Inside the Yellow Cocoon Shell DVD Review: Inside the Heart of Vietnam

This award-winning entry from last year’s Cannes Film Festival takes viewers on a mournful quest through present-day rural Vietnam. As written and directed by Pham Thien An, his debut feature film revolves around a young man’s attempt to help his five-year-old nephew after the sudden death of his sister-in-law, the boy’s mother.

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The young man is named Thien, the younger brother of the nephew’s father. His brother has been missing for years after ditching his rural wife and child to go to the big city of Saigon in search of fortune. When his nephew is left with no mother and a long-absent father, Thien takes him in and sets out on a trip to try to track down his long-lost brother. We follow along as Thien and his nephew pursue scraps of leads pointing to the whereabouts of their target, moving through small and medium towns on their scenic trip. The story follows a long and winding road, but not any typical road one might expect, and with no certain destination. 

The film is three hours long, not because Pham has any intricate plot to develop, but solely because he seems to hate the off button on his camera. Scenes drag on endlessly for no reason, such as what seems like minutes of a rooster crowing until actors finally enter the frame, or Thien silently loitering outside a building in the hopes his brother will arrive. Pham is in desperate need of an editor, as he’s clearly too invested in his material to objectively edit it himself. 

Likewise, he could benefit from some writing assistance, as the structure of this film is so loose that its random ending is completely anticlimactic. Character development is nearly non-existent, with Thien drifting from one chance encounter to the next in his lackadaisical voyage to an uncertain future. There’s something to be said for decompressed storytelling that allows scenes ample room to breathe, but not when those scenes have so very little payoff.

His actors legitimately seem like typical rural denizens, which is great for authenticity but not so much for dramatic performances. As Thien, Le Phong Vu barely emotes, maintaining only a base level of engagement with other actors no matter the increasingly dire situation facing his nephew. The only time he comes even a tiny bit undone is when the character rents a karaoke room by himself to drown his sorrows in song and booze. The other characters he meets are played by similarly bland actors, making their interactions entirely uninvolving, although the young nephew is adequately adorable.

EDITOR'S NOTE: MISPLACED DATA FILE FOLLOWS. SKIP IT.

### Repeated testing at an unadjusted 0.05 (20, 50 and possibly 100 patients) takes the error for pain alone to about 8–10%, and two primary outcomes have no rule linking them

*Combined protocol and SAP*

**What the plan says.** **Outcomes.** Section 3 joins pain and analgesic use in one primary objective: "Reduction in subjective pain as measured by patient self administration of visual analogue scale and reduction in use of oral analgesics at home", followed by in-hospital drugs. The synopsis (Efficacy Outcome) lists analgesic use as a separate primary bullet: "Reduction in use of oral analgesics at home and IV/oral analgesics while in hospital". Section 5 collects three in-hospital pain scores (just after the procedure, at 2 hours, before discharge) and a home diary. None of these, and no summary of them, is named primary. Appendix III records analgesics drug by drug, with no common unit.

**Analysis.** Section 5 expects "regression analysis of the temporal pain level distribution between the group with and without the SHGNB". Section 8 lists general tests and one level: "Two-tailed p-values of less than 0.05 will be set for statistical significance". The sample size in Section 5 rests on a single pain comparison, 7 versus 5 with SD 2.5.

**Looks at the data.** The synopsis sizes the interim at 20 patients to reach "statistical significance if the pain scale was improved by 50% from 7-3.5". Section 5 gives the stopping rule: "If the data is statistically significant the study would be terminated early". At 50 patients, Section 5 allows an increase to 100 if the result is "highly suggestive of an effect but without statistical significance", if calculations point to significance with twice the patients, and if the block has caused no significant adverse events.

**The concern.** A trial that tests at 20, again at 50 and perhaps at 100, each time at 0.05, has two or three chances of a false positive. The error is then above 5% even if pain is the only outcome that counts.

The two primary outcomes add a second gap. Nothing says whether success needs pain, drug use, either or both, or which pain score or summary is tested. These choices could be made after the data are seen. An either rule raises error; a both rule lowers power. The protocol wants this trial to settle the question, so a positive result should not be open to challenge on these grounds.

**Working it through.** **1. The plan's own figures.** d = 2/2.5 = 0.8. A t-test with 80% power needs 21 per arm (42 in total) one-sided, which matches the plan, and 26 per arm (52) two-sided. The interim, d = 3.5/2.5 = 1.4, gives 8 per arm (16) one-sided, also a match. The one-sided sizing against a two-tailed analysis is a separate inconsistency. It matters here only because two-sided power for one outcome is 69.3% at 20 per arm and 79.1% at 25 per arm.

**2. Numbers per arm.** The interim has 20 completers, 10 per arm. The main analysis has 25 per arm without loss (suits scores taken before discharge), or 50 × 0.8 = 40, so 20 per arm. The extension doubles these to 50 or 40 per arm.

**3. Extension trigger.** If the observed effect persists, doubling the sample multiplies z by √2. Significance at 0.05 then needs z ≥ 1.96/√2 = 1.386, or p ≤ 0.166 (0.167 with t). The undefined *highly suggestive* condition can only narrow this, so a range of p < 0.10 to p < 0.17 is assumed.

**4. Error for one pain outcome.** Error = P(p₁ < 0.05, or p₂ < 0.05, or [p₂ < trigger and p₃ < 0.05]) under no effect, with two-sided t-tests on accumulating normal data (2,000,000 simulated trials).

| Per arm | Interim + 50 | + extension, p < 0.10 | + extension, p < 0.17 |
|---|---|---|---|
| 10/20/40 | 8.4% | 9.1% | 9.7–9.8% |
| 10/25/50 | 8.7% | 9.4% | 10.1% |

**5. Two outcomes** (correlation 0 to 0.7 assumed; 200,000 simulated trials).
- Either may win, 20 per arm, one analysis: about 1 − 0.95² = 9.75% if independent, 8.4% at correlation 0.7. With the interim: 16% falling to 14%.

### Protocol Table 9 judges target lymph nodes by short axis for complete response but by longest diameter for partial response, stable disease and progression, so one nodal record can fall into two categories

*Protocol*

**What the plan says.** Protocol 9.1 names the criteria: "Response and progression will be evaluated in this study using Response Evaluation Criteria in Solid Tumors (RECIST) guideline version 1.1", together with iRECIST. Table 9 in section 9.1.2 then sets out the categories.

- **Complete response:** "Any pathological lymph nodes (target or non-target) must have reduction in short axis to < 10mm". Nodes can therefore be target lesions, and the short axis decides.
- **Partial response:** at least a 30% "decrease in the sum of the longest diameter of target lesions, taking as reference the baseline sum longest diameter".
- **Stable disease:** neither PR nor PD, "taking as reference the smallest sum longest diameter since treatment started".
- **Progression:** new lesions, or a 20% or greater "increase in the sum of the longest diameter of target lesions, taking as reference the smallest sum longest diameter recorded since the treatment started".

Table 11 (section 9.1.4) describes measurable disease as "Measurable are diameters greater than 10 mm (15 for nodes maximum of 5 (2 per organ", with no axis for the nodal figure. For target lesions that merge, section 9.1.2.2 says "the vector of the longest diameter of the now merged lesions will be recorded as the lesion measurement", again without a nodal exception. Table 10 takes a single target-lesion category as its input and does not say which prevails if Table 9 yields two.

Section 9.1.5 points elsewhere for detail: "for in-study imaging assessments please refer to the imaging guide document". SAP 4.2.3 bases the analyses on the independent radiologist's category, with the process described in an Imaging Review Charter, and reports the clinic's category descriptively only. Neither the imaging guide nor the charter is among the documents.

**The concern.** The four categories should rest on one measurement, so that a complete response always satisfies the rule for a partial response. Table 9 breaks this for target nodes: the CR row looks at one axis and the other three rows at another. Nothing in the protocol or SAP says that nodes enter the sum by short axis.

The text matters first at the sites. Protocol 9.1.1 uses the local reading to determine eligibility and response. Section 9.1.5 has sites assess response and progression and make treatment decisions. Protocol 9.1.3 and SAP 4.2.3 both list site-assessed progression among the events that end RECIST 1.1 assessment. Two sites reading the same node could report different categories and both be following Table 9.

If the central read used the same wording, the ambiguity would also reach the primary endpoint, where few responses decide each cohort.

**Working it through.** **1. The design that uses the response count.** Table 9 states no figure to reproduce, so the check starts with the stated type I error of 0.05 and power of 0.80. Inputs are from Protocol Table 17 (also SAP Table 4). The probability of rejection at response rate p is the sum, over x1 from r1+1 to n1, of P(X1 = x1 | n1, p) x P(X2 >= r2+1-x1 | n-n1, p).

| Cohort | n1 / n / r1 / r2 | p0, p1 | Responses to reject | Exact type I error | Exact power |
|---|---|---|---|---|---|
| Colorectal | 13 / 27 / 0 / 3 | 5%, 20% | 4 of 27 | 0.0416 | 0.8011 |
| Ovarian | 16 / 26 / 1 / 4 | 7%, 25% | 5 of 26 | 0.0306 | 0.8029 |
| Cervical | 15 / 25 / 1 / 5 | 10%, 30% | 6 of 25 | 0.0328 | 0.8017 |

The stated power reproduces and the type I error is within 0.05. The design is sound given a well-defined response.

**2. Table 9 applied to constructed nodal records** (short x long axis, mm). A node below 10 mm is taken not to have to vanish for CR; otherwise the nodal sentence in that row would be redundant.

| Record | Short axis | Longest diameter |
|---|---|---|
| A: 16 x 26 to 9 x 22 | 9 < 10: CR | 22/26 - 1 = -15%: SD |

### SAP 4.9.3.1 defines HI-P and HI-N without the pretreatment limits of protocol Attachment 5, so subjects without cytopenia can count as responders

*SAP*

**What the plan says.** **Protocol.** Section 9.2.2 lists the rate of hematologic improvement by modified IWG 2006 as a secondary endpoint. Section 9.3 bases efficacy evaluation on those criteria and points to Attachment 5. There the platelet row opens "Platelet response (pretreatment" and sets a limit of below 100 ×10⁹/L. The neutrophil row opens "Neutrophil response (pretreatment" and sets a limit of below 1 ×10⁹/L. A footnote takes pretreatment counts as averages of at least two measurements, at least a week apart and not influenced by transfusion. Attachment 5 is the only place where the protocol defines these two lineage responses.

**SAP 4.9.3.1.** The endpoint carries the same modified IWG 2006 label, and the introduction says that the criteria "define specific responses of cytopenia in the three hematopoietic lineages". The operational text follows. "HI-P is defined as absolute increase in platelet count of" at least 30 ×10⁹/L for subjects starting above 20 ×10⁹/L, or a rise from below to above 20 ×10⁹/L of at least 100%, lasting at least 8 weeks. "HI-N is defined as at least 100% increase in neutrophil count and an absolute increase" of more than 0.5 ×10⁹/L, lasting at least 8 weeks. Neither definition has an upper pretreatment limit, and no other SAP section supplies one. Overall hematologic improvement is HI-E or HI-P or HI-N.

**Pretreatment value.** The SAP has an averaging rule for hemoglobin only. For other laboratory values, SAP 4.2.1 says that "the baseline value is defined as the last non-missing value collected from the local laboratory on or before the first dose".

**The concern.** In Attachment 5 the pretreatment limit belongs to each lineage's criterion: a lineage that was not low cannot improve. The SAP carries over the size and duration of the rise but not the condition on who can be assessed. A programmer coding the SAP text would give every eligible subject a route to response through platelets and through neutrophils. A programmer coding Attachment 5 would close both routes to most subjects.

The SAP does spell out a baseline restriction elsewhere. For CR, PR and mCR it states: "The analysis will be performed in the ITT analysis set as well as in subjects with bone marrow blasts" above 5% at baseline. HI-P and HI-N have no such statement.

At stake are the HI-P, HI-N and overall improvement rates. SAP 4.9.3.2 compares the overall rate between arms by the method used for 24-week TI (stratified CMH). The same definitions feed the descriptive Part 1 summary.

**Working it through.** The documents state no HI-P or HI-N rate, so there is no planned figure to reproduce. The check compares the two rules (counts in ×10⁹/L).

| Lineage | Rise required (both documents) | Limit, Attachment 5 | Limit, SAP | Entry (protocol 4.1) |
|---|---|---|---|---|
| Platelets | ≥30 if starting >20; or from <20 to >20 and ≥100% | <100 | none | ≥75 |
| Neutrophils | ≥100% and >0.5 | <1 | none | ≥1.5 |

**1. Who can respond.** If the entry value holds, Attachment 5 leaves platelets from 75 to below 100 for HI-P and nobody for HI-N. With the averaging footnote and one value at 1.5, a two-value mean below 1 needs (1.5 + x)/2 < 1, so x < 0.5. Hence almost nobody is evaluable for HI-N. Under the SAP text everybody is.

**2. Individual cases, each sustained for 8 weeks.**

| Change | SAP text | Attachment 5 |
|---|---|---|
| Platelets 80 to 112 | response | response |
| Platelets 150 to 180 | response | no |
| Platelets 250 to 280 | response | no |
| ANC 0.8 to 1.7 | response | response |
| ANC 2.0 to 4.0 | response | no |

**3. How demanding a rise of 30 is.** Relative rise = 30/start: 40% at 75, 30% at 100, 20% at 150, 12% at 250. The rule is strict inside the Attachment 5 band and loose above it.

So how did Pham win the Camera d’Or award at Cannes for best first feature? Two reasons appear most likely. First, the film is an exceedingly rare look at the “real” modern-day Vietnam, not the typical focus on the big city of Saigon/Ho Chi Minh City or the endless shots of unpopulated rice paddies favored by every Vietnam War movie. Pham takes us deep into the hinterlands of rural small- to mid-sized towns, showing a bustling but still pastoral countryside. The citizens obviously don’t have much money or opportunity, but they have enough to enjoy life in their small towns, much like rural demographics in every culture including ours. This setting adds to the universal appeal of the film, showing us life not that much different than our own country cousins, but flavored with a unique cultural perspective. 

Second, working with his director of photography, Ding Duy Hung, he strings together two outstanding continuous shots that signal an unexpectedly high level of technical finesse. The first is the opening shot of the film, showing us an evening soccer match in action before panning to the right to join a group of chatty friends having drinks, then panning further to the right after a vehicular crash occurs offscreen, revealing a horrific accident that sets up the entire plot. The second even more astounding shot occurs around the middle when Thien is in the country searching for clues to his brother’s location. He asks his host for directions to an elder who may have clues, then borrows the host’s scooter to ride to the elder’s home a couple of minutes away over shoddy dirt roads, then enters the home to carry out his queries, with the camera smoothly following along for the whole ride and zooming in through the window to be a fly on the wall for the conversation. I still can’t figure out how they did it.

Pham establishes himself as a creator to watch, but hopefully in a much more focused story and edit the next time around. The DVD presents the film in 1.85:1 aspect ratio with Dolby 5.1 surround, enveloping viewers in the ambience of the countryside. No bonus features are included.

Inside the Yellow Cocoon Shell releases on DVD on March 19th.

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Steve Geise

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